I want to point you to a collection of resources for teaching the visually impaired. The site Teaching Math to Visually Impaired Students is put up by Susan Osterhaus, who has been teaching math to the blind and visually impaired in Texas for almost 30 years.
I have never even heard of many of the techniques and materials she refers to on the site, like Nemeth Code and Thermoform Tactile Diagrams. I wish there was a little more explanation of what these things are, but I am perfectly capable of searching on the Internet(which is what I did). Nemeth code is a special Braille used for math and science notations that allows arithmetic calculations, algebra, trigonometry, calculus, etc. There are a variety of Thermoform Tactile diagrams, but the general idea is that these are diagrams where the lines and curves that create the diagram are raised on the paper. Some papers are available where you can draw on the paper with black markers, and after running it through a copy machine, the lines become raised (the technology is based on light absorption). This would certainly be a great option for 2-D graphics.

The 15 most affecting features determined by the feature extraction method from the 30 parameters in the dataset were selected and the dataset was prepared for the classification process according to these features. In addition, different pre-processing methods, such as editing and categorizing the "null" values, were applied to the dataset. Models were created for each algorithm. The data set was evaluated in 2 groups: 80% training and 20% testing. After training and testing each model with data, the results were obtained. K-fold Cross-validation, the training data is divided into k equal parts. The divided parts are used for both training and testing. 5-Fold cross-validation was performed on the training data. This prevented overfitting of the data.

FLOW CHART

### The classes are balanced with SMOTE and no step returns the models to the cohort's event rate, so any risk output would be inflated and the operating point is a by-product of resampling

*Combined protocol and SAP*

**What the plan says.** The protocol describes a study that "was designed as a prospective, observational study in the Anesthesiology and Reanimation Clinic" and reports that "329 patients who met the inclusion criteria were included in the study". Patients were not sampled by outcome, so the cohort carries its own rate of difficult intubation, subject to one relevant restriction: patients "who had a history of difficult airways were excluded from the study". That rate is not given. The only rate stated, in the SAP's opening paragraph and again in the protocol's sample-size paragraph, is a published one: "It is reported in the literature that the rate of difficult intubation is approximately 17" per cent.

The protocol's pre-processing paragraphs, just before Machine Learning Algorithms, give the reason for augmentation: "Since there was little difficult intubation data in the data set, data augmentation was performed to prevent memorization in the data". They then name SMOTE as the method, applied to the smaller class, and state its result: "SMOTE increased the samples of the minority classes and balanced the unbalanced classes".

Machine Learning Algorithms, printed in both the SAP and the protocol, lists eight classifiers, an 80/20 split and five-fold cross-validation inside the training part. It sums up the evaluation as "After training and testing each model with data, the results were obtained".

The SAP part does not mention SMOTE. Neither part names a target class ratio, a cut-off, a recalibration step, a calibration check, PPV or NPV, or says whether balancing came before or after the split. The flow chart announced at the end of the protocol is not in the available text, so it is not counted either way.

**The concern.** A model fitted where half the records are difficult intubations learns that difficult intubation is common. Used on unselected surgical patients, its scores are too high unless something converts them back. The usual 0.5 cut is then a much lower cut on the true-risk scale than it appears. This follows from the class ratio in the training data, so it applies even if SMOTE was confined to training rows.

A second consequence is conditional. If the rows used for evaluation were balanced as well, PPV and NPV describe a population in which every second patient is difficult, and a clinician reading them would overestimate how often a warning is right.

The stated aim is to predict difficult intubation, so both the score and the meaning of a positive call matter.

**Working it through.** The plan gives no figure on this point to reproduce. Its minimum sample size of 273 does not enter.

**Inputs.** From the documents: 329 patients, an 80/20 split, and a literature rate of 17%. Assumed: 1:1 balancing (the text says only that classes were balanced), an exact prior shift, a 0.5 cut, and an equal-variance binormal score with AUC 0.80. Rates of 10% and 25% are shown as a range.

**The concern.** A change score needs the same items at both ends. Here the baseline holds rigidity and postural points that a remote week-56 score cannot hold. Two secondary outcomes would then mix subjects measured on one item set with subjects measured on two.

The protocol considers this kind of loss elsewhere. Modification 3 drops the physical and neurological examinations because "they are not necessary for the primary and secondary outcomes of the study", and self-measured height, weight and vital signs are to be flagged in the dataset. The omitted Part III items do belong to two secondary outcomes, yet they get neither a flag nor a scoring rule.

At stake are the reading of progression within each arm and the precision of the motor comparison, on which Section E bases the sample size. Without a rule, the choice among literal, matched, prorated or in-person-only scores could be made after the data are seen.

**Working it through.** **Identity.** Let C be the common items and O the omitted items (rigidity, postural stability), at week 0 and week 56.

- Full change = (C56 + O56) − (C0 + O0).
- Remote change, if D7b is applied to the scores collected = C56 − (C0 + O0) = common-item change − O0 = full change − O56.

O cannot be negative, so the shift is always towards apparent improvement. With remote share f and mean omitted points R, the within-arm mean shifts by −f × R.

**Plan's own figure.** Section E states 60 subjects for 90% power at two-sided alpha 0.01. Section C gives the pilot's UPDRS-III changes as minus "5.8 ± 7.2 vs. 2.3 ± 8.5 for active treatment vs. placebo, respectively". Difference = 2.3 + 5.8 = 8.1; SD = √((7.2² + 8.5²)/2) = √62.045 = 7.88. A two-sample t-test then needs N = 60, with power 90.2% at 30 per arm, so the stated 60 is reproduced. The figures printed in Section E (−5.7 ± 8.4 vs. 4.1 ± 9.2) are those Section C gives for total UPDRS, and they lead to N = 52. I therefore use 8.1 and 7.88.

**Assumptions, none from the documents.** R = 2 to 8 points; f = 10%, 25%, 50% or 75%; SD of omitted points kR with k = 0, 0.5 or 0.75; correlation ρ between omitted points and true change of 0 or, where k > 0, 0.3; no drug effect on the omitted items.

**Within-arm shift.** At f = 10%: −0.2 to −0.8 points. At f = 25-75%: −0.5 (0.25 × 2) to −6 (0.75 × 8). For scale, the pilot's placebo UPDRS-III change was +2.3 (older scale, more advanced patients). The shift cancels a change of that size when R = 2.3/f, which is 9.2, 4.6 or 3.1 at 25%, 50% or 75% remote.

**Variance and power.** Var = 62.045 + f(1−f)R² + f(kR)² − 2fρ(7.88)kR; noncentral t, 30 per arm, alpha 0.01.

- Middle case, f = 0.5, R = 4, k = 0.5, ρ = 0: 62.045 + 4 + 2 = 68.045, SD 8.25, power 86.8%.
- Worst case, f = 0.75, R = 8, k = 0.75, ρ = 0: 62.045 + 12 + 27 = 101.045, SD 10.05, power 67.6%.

I have seen a machine that will make tactile 3-D graphs – when I was in Kentucky last year. More to come …
Possibly Related Posts:
- WolframAlpha Facebook Report
- Data Sleuthing
- Level Up: Video Games for Learning Algebra
- Coming out of the Closet: I’m a Game Designer!
- Video Code Easter Eggs